More kids are being diagnosed with attention deficit hyperactivity disorder, or ADHD, than ever before — an impressive 66 percent more than 10 years ago, to be exact, according to a new study — and those kids are still learning how to drive cars. The leading cause of death among American teens is the auto accident. But combined with cell phones, iPods, and dashboard noises, say scientists in the Times, an ADHD teen and a steering wheel is an even deadlier combination.
In a 2007 study by Russell A. Barkley of the Medical University of South Carolina and Daniel J. Cox of the University of Virginia Health System, young drivers with ADHD were found to be two to four times as likely as those without the condition to have an accident. That means they are at a higher risk of wrecking the car than an adult who is legally drunk.
This make sense, since the single leading cause of crashes among all drivers is inattention. Drivers who take their eyes off the road for a second double the risk of a crash.
A driving with ADHD public service announcement, produced by McNeil Pediatrics, makers of the stimulant Concerta.
And then there’s the problem of “impulsiveness,” a trait often linked to high levels of risk-taking. In other words, ADHD drivers tend to overestimate their abilities and drive fast.
As one study put it, drivers with ADHD showed, during a test, “slower and more variable reaction times, greater errors of impulsiveness (false alarms, poor rule following), more steering variability, and more scrapes and crashes of the simulated vehicle against road boundaries.” This isn’t even to mention the dangers of driving with "sluggish cognitive tempo," or SCT, which Dr. Barkley says includes “daydreaming, being ‘spacey’ or easily confused, mental fogginess, or being slow-moving, lethargic or less active than usual” – a disorder that overlaps with ADHD in about 20 percent of cases.
Another driving with ADHD PSA. (Source unknown.)
The number of studies of ADHD and driving that have emerged in recent years has even prompted a meta critique. The results aren’t always so clear: one study that tested drunk adults with ADHD and those without the disorder found no significant difference: both were bad drivers.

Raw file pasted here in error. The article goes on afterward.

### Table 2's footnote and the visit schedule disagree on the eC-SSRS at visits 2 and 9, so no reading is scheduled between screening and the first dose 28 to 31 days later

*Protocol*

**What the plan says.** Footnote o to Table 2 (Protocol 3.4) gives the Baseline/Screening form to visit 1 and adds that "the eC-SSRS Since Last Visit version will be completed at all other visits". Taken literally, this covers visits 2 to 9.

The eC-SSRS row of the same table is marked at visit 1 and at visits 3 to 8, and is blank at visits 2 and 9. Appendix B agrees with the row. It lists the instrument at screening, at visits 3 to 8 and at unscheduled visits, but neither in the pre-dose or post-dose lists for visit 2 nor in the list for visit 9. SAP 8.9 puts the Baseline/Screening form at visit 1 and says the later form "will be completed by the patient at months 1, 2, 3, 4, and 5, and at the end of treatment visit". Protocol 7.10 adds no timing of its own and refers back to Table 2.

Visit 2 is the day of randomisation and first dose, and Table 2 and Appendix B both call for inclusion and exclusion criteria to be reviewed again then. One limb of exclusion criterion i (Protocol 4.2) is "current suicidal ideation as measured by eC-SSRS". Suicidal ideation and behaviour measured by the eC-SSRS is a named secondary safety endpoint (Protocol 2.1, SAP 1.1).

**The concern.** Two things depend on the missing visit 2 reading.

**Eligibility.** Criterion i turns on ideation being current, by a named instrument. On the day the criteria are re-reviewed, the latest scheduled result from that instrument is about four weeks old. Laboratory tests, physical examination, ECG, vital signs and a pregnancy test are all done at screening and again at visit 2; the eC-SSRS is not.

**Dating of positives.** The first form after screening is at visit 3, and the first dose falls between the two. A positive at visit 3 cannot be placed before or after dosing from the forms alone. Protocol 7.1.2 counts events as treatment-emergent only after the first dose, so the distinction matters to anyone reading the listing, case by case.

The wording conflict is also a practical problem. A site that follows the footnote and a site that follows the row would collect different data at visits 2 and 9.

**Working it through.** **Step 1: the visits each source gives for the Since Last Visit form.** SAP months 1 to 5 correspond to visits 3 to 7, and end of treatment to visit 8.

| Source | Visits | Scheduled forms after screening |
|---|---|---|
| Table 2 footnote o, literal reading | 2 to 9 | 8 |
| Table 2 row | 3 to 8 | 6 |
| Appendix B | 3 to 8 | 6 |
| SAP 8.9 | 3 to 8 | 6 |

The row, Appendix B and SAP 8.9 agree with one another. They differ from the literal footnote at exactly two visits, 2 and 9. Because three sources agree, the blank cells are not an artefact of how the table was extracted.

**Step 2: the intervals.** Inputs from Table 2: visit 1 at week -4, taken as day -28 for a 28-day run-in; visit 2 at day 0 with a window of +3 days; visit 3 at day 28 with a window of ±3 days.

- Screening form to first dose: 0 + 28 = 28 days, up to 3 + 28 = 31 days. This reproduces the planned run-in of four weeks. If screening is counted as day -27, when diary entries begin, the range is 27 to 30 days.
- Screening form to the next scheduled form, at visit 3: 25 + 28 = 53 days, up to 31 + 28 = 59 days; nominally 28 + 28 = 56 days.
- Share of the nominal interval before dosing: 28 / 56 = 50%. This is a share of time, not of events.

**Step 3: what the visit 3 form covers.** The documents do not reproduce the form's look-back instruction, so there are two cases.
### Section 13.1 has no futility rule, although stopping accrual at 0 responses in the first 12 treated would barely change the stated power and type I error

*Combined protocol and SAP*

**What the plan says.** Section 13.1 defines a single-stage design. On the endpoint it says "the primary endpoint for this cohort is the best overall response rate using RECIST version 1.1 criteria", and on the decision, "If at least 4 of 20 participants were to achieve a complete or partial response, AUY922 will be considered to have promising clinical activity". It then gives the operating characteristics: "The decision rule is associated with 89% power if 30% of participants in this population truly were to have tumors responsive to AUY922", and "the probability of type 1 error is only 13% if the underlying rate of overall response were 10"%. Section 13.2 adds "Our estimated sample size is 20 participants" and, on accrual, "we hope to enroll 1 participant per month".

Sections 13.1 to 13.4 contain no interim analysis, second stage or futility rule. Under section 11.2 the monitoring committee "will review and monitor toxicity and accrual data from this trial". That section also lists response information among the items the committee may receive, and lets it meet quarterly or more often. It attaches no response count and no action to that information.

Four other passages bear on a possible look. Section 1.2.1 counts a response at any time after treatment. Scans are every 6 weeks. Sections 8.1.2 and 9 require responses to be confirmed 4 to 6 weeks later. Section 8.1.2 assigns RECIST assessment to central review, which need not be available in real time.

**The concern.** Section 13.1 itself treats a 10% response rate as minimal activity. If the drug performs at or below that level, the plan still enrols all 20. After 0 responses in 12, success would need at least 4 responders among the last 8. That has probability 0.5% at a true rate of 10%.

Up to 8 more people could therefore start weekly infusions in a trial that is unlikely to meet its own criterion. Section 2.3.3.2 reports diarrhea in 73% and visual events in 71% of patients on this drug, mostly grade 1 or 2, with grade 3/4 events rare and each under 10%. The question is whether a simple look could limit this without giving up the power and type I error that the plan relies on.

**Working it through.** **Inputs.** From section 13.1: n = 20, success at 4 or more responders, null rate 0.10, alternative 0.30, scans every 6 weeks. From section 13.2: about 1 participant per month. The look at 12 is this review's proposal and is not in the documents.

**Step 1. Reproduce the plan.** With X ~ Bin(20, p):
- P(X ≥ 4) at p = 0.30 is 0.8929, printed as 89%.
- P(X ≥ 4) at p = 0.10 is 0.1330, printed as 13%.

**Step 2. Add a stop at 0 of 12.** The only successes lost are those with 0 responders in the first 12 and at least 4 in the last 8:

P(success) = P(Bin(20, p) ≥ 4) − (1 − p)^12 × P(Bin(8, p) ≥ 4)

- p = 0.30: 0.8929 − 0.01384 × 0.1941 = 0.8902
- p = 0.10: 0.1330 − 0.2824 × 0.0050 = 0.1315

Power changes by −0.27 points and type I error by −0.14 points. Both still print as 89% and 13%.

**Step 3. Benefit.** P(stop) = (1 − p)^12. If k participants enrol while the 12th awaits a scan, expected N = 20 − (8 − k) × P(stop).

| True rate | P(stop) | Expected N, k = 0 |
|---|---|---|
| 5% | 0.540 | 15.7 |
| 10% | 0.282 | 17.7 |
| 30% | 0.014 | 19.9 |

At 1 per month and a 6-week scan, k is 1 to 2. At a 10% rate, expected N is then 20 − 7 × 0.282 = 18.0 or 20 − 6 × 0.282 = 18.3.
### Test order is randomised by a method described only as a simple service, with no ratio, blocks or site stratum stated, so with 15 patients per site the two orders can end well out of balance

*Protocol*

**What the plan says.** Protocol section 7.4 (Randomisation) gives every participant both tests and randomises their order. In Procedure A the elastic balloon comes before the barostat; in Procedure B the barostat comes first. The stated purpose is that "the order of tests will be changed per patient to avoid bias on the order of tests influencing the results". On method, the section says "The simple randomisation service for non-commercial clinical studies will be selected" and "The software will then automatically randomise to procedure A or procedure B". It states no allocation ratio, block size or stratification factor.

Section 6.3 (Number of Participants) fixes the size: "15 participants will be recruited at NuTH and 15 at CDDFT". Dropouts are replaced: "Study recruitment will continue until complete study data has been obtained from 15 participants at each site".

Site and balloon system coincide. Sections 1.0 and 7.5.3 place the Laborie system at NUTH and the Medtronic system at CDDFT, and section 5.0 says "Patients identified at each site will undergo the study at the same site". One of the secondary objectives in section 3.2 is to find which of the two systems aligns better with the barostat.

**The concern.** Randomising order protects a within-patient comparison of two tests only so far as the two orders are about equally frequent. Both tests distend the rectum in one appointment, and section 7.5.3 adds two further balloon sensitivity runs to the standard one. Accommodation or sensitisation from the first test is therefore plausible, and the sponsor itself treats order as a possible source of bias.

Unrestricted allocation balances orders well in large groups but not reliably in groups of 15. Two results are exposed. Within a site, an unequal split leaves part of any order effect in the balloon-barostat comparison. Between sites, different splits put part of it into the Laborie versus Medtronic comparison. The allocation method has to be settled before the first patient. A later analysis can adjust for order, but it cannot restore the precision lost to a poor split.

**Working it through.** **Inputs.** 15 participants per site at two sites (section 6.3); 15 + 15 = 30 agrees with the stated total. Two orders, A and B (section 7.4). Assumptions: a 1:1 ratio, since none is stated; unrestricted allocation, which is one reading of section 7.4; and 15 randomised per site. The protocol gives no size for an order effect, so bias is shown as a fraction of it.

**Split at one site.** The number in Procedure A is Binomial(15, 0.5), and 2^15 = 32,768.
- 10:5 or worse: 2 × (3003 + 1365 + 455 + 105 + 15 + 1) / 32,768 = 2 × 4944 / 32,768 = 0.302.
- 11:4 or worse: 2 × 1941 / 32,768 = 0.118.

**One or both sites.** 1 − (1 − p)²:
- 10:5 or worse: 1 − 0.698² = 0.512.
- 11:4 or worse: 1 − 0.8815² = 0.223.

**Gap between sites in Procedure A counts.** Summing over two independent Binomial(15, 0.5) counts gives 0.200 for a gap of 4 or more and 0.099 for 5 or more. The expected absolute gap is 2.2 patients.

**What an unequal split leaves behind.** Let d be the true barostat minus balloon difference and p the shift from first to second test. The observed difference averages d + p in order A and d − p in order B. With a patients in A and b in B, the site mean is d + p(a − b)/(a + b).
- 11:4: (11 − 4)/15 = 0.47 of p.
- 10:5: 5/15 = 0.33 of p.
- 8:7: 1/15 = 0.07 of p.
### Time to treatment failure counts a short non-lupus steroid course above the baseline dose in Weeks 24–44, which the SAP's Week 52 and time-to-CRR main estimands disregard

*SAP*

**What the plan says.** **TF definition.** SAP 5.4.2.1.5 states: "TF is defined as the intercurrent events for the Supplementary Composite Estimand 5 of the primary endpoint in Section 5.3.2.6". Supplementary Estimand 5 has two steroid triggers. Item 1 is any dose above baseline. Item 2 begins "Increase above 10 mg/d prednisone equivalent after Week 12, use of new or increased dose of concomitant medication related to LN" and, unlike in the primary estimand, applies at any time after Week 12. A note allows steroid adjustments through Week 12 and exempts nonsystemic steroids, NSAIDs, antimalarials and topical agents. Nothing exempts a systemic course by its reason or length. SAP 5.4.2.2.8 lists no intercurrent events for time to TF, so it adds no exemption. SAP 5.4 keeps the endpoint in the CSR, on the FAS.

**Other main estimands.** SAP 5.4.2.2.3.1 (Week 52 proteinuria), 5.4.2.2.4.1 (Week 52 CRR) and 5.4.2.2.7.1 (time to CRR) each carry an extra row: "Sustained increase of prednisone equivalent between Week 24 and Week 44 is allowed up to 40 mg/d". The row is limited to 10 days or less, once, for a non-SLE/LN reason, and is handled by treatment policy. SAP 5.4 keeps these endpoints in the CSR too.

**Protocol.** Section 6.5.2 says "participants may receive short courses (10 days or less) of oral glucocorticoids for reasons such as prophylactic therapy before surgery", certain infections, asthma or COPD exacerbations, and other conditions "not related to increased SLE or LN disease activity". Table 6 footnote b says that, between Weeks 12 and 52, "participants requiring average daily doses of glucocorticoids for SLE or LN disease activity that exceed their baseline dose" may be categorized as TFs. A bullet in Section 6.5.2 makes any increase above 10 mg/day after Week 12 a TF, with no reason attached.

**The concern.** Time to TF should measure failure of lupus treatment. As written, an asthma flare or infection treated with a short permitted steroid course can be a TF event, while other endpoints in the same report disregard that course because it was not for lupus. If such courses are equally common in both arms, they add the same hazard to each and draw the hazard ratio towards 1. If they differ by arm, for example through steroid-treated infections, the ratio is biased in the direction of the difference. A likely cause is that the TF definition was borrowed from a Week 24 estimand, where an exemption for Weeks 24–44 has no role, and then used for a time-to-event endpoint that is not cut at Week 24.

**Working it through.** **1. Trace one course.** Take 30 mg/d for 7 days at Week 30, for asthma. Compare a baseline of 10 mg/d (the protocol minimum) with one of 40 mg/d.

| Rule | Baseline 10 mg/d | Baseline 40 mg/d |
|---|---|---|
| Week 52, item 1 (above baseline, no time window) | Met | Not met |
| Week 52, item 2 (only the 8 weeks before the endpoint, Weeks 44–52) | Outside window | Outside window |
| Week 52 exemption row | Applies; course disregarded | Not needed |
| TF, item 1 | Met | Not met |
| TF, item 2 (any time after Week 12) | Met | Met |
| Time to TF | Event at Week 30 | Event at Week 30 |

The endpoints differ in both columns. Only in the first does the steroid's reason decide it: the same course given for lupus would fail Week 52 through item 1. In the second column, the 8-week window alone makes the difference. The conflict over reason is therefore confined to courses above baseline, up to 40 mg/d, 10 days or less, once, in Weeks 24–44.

Doctors like Barkley have answers: More learning experience, installing a temporary passenger side brake, using a stick shift (“gives the attention less time to wander,” which sounds like a brilliant idea), parent-kid contracts, logbooks, and, of course, drugs like Ritalin or Adderall (if they can get their hands on them).
See also, Anatomy of the Great Adderall Drought.
The attention drug industry is booming, thanks in part to strong Internet marketing, and those cozy relationships between the drug makers and doctors. As Dr. Lawrence Diller put it to Frontline, “the makers of Adderall have presented what I consider to be . . . the most disingenuous, elaborate campaign I’ve ever experienced. . . . I’ve been offered $100 if I will sit and listen to someone talk about ADHD, funded by Adderall, for 15 minutes on the telephone, and then fill out a five-minute questionnaire…”
But there’s another option, say the experts: kids with ADHD should consider not driving at all. Not ever.
It’s a sign of the times. Of course, in an unrelenting digital environment, where the alerts come not only from mobile phones but from places formerly thought to be relatively sacrosanct — the car, for instance, or inside our brains — attention is at a higher premium than ever, and harder to keep fixed where it needs to be.
Speaking of which, there are still good questions being raised about ADHD and its rapidly rising incidence. Dr. Diller derisively calls the medicine of ADHD “cosmetic psychopharmacology”, your eleven dollar phrase of the day. It’s not hard to wonder if telling a kid he or she will have a hard time driving because of ADHD (but most likely he, because boys are much more likely to be diagnosed with ADHD) would add to the kind of anxiety that leads to accidents. As a person not diagnosed with ADHD (not yet!), and yet to earn a driver’s license (I know, I know!), warnings like this can be nerve-withering. Could knowing you have ADHD make you a less confident and more dangerous driver? I’m not sure, but that seems like another question worthy of whatever attention we have.